There's the traditional obstruction-theoretic perspective. Orientability means the tangent bundle trivializes over a 1-skeleton. Dually you could think of that as saying the complement of a co-dimension $2$ subcomplex has a trivial tangent bundle.

So admitting a spin structure is the same, but it will be the tangent bundle trivializes over a 2-skeleton, dually the complement of a co-dimension three subcomplex admits a trivial tangent bundle.

A surface is orientable if and only if it contains no Moebius bands -- a regular neighbourhood of any simple closed curve must be a cylinder. In higher dimensions this translates into a manifold being orientable if and only if it contains no twisted bundles $D^{n-1} \rtimes S^1$, i.e. regular neighbourhoods of simple closed curves are diffeomorphic to $D^{n-1} \times S^1$.

For spin structures there's something very similar. Of course, a surface admits a spin structure if and only if it is orientable. It's a more interesting notion in higher dimensions. The statement there is the manifold is orientable, and if you take a regular neighbourhood of any surface in the manifold, then it has a trivial tangent bundle. So manifolds like $\mathbb RP^3$ are perfectly valid spin manifolds -- $\mathbb RP^3$ contains $\mathbb RP^2$ but the total space of its normal bundle has a perfectly trivializable tangent bundle. Technically, the condition is a little stronger than that -- you can trivialize the tangent bundle of the complement of a co-dimension $3$ subset. So not only can you trivialize the total spaces of normal bundles of surfaces, but even the regular neighbourhoods of unions of surfaces.

So if you want a manifold that isn't spin, the archetype would be a vector bundle over a surface so that the total space does not have a trivializable tangent bundle. Take the $D^2$-bundle over $S^2$ with Euler Class $\chi$. I think this happens if and only if $\chi$ is even. I suppose you have more entertaining examples when dealing with the regular neighbourhood of a 2-complex that isn't itself a manifold.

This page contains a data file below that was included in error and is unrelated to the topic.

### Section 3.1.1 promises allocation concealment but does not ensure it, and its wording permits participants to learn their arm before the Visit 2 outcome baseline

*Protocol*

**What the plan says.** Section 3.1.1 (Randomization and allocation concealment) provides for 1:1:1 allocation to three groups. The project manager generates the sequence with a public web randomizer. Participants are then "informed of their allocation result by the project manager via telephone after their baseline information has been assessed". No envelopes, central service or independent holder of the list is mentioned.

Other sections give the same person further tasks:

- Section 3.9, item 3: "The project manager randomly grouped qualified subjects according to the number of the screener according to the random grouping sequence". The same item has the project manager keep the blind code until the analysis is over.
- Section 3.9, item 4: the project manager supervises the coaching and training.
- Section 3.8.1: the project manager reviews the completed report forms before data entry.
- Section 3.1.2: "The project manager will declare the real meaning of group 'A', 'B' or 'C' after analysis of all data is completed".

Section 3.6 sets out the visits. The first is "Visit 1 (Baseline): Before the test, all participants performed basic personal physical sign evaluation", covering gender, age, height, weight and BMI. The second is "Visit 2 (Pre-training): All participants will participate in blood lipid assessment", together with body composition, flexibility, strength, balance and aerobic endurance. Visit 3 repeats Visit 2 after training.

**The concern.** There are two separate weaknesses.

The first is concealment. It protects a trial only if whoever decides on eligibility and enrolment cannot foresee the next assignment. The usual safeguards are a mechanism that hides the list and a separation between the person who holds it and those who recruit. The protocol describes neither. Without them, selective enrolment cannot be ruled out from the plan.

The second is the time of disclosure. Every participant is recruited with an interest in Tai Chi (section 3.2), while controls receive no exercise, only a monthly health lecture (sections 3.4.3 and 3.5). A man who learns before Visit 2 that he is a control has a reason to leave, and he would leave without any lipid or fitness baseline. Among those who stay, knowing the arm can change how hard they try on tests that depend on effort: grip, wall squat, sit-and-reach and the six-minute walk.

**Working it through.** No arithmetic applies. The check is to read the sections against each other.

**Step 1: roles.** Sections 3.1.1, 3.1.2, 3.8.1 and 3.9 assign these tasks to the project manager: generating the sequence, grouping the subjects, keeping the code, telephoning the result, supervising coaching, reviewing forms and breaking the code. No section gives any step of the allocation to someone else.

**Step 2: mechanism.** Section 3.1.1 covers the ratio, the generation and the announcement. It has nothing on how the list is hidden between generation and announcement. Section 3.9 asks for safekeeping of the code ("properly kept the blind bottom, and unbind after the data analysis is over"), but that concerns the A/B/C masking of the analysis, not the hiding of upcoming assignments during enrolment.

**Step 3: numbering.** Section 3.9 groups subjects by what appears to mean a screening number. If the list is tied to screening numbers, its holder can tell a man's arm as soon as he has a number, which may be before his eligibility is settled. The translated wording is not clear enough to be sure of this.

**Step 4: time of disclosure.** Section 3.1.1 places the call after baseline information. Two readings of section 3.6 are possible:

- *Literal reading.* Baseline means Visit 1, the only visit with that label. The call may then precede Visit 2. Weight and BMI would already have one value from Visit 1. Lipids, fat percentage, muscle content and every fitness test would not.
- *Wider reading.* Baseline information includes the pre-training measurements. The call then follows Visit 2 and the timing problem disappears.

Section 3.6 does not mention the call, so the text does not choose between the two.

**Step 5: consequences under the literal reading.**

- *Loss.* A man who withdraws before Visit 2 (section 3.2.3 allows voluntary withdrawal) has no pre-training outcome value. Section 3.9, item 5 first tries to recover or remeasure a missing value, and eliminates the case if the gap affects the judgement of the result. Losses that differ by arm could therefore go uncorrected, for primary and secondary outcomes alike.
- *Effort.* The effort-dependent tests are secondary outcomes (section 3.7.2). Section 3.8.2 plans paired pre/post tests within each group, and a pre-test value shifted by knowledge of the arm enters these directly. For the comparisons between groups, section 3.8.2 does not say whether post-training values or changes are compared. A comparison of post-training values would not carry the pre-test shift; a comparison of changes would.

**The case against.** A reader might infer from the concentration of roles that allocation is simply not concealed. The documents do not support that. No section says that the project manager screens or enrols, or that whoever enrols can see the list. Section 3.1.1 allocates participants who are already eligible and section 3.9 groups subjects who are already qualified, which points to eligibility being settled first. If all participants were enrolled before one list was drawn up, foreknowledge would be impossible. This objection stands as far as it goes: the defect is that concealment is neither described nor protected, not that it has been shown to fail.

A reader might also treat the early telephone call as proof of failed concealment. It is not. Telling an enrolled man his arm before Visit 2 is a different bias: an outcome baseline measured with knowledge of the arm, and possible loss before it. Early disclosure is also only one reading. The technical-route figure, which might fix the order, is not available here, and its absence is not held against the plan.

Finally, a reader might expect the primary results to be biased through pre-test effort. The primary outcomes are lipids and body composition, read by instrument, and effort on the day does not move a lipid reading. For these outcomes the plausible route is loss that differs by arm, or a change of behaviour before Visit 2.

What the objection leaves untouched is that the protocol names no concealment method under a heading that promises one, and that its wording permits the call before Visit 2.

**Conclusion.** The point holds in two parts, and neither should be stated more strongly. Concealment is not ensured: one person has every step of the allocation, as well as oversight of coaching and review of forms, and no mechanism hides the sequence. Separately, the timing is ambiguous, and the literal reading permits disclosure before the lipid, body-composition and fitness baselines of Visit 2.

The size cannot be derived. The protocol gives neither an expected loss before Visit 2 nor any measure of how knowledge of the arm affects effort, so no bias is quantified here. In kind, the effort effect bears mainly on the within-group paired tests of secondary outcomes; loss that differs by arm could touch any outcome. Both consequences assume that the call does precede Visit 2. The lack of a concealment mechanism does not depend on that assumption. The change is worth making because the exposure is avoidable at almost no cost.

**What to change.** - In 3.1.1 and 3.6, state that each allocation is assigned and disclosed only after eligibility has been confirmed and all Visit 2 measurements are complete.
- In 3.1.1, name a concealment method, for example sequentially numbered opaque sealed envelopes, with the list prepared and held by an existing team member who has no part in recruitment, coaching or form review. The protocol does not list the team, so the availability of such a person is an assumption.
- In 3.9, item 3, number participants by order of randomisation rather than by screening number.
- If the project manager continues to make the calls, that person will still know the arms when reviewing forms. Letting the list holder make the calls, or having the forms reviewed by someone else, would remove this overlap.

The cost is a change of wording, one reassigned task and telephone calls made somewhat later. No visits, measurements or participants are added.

edit: Milnor's "Spin structures on manifolds" in L'Enseignement Mathematique Vol 9 (1963) is an excellent reference for most of the above. I don't believe he goes into all the descriptions above since I think he wants to keep the article simple. The Poincare duality interpretation above is a very standard mode of thinking that's employed throughout much of low-dimensional topology. Kirby's book on 4-manifolds is a nice place to look for this material. Specifically, R. Kirby "The topology of 4-manifolds" Springer-Verlag (1989). A more modern reference would be Gompf and Stipsicz, but again I don't think they use all the above descriptions. Milnor and Stasheff's "Characteristic Classes" describes most of the basic constructions involved above, in the obstruction theory section. In a couple of months I'll be putting up a paper on the arXiv that gives some very combinatorial ways of describing spin and spin^c-structures on manifolds (mostly for computer implementation). I hope that will be a good reference, too! But the paper is still unreadable.